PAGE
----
Regular readers of this blog know that my homebrew 19-ft vertical is my go-to antenna for “stationary-mobile” operations. I use a low-tech mounting system in the bed of my truck involving a plastic milk crate, a cargo bar, and some bungees. When we go on our annual vacation to North Carolina, unfortunately, I have to remove the crate to free up storage space. I plan to activate a park or two while on vacation this year, so I wanted to come up with an alternate antenna arrangement.
I bought the GRA-7350TC antenna with this specific scenario in mind. Previously, I tested this antenna with a magnetic mount that I had stashed away in the basement. Although a couple of successful POTA activations proved its viability, I wanted something better than my little mag mount.
Browsing around on Amazon, I found a stainless steel bracket with an SO-239 to ⅜-24 mount. I was reluctant to drill holes in my truck, but I thought a couple of small holes in the truck’s bed wouldn’t be too bad. So, I placed an order.
The bracket arrived the next day. It’s really heavy-duty and possibly overkill for my application. My local hardware store had an excellent selection of stainless steel hardware. I bought some #12 x 1-inch sheet metal screws and some star washers.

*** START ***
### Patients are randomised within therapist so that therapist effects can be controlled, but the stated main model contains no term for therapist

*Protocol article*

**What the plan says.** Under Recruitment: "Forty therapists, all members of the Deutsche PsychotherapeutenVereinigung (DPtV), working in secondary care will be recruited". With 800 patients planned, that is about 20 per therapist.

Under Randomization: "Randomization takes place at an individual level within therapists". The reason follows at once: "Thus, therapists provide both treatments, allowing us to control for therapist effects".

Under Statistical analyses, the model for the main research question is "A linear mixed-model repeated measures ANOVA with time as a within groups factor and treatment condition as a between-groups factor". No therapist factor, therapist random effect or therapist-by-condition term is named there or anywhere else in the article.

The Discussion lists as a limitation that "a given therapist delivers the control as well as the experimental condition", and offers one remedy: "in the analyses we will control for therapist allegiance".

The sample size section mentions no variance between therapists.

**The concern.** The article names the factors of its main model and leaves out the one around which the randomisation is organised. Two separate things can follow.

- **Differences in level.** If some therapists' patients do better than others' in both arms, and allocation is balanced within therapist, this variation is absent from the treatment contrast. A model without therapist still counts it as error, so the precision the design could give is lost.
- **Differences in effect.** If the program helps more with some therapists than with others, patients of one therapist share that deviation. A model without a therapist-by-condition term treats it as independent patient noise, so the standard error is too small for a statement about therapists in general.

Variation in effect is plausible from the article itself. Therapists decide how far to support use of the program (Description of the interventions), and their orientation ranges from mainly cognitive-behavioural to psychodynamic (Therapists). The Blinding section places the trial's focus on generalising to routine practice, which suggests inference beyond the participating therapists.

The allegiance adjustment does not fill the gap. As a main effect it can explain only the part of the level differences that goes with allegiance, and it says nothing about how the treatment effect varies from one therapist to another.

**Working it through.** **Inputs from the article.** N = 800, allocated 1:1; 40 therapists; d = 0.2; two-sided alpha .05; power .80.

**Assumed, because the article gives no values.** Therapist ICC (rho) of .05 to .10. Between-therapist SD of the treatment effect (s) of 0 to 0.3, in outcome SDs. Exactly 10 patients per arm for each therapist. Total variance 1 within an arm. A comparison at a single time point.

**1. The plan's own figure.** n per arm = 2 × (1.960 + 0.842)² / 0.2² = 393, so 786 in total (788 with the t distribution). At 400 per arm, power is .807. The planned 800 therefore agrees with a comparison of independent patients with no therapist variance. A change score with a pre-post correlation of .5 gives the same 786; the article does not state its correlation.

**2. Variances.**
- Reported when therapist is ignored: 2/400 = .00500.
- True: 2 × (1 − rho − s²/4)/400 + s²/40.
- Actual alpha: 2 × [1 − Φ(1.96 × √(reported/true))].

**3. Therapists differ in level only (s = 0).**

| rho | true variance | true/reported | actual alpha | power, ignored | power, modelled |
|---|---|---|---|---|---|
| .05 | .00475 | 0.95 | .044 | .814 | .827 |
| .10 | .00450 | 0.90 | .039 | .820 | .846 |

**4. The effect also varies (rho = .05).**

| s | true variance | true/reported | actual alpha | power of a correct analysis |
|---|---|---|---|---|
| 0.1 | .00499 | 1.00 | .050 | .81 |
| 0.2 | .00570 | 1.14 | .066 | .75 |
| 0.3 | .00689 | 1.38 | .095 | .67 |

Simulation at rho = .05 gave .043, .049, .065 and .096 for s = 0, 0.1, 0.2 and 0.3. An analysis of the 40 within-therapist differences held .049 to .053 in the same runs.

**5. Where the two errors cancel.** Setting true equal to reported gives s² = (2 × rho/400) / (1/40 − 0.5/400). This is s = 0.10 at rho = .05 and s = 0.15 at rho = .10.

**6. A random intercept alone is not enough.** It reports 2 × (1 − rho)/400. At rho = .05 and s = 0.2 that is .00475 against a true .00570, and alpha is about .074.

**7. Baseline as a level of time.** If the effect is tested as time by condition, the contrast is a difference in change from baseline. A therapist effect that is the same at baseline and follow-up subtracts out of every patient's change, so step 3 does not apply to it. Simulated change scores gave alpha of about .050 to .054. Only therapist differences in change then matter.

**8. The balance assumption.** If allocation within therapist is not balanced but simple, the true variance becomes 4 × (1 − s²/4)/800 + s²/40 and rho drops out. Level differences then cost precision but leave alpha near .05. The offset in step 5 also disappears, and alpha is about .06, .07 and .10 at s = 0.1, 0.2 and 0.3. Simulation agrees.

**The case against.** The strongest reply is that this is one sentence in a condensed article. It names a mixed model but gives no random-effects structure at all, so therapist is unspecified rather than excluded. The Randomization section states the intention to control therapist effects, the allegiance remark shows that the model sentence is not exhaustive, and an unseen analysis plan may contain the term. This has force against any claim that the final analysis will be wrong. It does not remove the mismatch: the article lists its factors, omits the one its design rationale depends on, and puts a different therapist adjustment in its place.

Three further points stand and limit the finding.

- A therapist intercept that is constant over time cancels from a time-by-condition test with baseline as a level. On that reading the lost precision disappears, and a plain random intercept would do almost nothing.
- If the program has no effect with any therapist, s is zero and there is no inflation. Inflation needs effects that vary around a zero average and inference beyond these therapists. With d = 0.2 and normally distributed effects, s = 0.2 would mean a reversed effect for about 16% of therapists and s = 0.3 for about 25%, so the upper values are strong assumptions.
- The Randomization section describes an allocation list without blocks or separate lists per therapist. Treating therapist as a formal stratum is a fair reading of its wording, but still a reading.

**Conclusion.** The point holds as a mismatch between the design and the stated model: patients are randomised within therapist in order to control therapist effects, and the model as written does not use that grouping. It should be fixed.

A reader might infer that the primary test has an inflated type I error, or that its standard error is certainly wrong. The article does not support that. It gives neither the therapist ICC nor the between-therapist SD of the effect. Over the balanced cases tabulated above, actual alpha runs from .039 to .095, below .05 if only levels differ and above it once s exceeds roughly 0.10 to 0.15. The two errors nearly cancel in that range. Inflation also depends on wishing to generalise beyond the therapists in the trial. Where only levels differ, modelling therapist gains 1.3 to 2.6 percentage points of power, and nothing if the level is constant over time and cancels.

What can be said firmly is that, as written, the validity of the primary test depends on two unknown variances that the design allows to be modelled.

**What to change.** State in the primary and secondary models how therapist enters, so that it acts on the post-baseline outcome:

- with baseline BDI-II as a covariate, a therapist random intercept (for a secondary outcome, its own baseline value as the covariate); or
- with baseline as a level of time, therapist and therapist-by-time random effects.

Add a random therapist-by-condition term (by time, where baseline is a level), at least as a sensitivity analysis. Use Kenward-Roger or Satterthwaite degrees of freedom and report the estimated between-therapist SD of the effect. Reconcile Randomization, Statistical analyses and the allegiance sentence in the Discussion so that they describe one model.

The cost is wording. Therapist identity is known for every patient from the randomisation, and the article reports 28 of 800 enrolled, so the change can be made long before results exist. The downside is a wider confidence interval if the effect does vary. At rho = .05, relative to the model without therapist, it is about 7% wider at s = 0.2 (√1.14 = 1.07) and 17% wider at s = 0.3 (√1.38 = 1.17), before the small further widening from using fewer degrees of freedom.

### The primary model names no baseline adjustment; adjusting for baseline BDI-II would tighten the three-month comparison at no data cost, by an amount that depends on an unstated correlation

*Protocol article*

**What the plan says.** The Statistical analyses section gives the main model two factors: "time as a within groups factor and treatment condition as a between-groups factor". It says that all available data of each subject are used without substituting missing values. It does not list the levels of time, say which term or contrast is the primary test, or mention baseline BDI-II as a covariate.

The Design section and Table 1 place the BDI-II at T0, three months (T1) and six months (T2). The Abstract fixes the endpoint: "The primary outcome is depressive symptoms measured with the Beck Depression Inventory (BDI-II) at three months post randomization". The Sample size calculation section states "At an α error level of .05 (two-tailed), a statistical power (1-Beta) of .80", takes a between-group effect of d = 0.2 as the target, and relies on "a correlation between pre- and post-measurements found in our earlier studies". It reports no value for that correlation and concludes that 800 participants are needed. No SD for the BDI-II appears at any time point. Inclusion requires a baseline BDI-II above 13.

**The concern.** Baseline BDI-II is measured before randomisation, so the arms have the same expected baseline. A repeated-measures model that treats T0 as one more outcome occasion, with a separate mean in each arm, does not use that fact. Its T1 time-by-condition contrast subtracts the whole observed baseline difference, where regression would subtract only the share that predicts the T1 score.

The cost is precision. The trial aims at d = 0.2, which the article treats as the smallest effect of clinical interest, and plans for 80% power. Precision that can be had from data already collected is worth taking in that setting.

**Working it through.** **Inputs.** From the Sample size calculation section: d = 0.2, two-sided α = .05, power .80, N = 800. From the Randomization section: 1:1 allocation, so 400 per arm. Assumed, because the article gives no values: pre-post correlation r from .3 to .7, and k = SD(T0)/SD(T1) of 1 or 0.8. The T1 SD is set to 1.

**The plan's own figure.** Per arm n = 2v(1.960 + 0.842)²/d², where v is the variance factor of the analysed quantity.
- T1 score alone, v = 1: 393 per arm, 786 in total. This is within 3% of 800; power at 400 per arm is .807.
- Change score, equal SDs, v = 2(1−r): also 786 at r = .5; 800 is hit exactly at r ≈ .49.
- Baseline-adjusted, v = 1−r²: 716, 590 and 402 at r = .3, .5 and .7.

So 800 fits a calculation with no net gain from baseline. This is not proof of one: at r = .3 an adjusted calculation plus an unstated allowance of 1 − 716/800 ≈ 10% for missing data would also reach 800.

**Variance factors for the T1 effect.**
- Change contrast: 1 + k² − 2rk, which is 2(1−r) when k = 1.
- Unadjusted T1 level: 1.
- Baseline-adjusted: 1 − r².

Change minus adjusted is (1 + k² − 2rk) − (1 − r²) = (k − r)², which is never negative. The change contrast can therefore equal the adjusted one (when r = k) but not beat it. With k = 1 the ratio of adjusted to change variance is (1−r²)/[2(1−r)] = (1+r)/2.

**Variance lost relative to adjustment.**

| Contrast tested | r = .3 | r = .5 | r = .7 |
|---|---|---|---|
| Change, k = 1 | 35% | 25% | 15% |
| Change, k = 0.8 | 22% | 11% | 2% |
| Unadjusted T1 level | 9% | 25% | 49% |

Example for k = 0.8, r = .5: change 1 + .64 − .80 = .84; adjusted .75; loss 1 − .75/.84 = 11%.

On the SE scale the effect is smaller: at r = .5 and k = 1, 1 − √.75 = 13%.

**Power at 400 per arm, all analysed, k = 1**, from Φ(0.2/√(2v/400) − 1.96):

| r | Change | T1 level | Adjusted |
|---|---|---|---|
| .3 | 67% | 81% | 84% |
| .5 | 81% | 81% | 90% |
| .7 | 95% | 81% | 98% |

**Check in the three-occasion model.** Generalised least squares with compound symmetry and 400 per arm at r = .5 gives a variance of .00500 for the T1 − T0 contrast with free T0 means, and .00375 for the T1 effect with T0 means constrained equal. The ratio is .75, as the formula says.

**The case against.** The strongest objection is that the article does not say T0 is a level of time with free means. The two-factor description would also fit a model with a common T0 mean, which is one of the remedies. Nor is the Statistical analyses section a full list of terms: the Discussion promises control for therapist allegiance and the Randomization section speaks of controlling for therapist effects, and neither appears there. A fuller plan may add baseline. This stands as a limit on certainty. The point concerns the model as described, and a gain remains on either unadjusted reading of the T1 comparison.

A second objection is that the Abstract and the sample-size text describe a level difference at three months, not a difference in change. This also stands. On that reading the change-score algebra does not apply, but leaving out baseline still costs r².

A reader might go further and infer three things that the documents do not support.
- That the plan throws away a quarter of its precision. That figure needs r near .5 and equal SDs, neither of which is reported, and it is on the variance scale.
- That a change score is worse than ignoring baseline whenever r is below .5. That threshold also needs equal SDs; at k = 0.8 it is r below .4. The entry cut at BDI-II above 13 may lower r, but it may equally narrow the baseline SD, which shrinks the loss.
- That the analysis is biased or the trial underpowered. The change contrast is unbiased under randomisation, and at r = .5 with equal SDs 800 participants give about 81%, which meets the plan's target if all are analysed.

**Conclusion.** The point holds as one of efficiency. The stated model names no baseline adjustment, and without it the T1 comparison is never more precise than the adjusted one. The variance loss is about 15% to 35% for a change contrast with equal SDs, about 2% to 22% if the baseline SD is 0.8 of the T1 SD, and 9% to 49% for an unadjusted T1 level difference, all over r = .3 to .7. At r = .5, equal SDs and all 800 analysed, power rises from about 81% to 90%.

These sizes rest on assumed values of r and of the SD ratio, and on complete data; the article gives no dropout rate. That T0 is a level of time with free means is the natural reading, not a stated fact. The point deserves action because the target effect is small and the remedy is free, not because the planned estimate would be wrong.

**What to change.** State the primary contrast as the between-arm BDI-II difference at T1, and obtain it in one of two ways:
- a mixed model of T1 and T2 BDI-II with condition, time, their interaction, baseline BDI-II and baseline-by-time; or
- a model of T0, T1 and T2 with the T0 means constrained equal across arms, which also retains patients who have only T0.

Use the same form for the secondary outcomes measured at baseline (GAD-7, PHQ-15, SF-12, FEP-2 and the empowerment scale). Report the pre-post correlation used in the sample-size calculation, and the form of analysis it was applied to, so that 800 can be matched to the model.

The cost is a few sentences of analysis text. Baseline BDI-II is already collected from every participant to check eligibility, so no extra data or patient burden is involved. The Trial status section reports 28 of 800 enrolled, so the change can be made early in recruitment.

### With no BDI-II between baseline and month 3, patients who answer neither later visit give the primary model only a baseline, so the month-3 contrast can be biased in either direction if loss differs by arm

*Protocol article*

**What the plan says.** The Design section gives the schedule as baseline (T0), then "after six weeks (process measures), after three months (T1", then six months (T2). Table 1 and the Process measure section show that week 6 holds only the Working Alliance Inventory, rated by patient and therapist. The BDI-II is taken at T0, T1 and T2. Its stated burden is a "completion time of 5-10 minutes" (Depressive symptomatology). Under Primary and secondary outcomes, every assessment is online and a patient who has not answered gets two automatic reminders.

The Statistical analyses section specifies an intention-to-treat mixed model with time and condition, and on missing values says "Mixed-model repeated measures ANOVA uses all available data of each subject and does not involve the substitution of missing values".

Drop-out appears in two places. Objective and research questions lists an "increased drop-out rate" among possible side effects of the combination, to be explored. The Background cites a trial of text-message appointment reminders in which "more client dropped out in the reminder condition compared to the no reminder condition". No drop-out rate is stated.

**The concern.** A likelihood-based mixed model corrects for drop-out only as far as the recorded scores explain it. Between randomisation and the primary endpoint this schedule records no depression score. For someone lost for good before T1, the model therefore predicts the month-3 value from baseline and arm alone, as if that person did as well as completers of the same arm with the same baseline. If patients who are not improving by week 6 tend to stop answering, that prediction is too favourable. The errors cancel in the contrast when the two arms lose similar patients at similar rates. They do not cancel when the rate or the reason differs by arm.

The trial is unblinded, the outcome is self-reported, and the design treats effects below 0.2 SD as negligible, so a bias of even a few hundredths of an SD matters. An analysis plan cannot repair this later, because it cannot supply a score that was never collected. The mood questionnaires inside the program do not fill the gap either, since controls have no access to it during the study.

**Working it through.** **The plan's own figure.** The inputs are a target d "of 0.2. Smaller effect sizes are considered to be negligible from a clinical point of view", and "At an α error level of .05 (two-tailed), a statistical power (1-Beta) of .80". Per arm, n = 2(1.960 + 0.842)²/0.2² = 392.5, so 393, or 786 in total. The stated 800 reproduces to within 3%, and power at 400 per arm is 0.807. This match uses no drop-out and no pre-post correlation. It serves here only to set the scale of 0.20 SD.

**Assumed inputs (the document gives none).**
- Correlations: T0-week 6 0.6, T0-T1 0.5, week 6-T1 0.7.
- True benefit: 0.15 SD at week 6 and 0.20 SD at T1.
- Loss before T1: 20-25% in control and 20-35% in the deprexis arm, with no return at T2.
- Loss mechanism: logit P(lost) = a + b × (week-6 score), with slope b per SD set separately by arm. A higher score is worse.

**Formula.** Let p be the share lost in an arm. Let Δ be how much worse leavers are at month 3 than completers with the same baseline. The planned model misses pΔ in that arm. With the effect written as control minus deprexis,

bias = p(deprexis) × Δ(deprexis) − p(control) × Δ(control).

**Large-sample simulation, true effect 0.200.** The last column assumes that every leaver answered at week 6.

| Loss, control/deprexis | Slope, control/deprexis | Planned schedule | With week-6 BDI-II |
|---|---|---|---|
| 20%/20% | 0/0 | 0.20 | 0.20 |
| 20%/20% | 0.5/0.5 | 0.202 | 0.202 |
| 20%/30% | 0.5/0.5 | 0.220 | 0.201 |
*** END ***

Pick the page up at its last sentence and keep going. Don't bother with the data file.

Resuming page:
The next step was figuring out exactly where to mount it. I had to make sure that I could still close the truck bed cover without hitting it. By dumb luck, I chose a spot where I could use one of the screws that fastens the truck’s bed liner. This placed the mount close to where I wanted it. Then, it was a quick task to drill pilot holes for the three additional screws. Mechanically, it felt solid, and an ohmmeter check confirmed continuity to the truck’s body.
I gave the new mount a trial run at Ridley Creek State Park (K-1414, KFF-1414). It took me about a minute to get the antenna set up on the mount, and it was a perfect fit. I ran an 18-foot length of RG-8x coax (much longer than I really needed) to the Penntek TR-35 inside my truck.
Using an antenna analyzer, I first tuned it up on the 40M band. I couldn’t get the SWR down below 2:1. This also happened when using the antenna on a magnetic mount, too. I’m guessing a different length of coax or a counterpoise wire might help. In any event, I tuned the antenna to resonance and used a tuner to keep the rig happy. The first QSO was a station in Georgia who gave me a decent signal report.
The SWR on 30M was a bit lower but still above 2:1. Again, I had no problems making contacts with the antenna. On 20M and 17M, the SWR was down to about 1.2:1 or thereabouts.
Despite the time spent fiddling with the antenna, I logged 13 contacts, with three park-to-park QSOs. I also worked W1HNJ on 40M and 30M. As part of Museum Ship Weekend, they were operating the radio console from the hospital ship, SS Hope. The radio console is now part of the Chatham Marconi-RCA Wireless Museum on Cape Cod, Massachusetts.
I still have some tinkering to do, but I think the mounting bracket will work just fine. I won’t be retiring my homebrew vertical anytime soon, but the GRA-7350TC gives me another option when the need arises.
73, Craig WB3GCK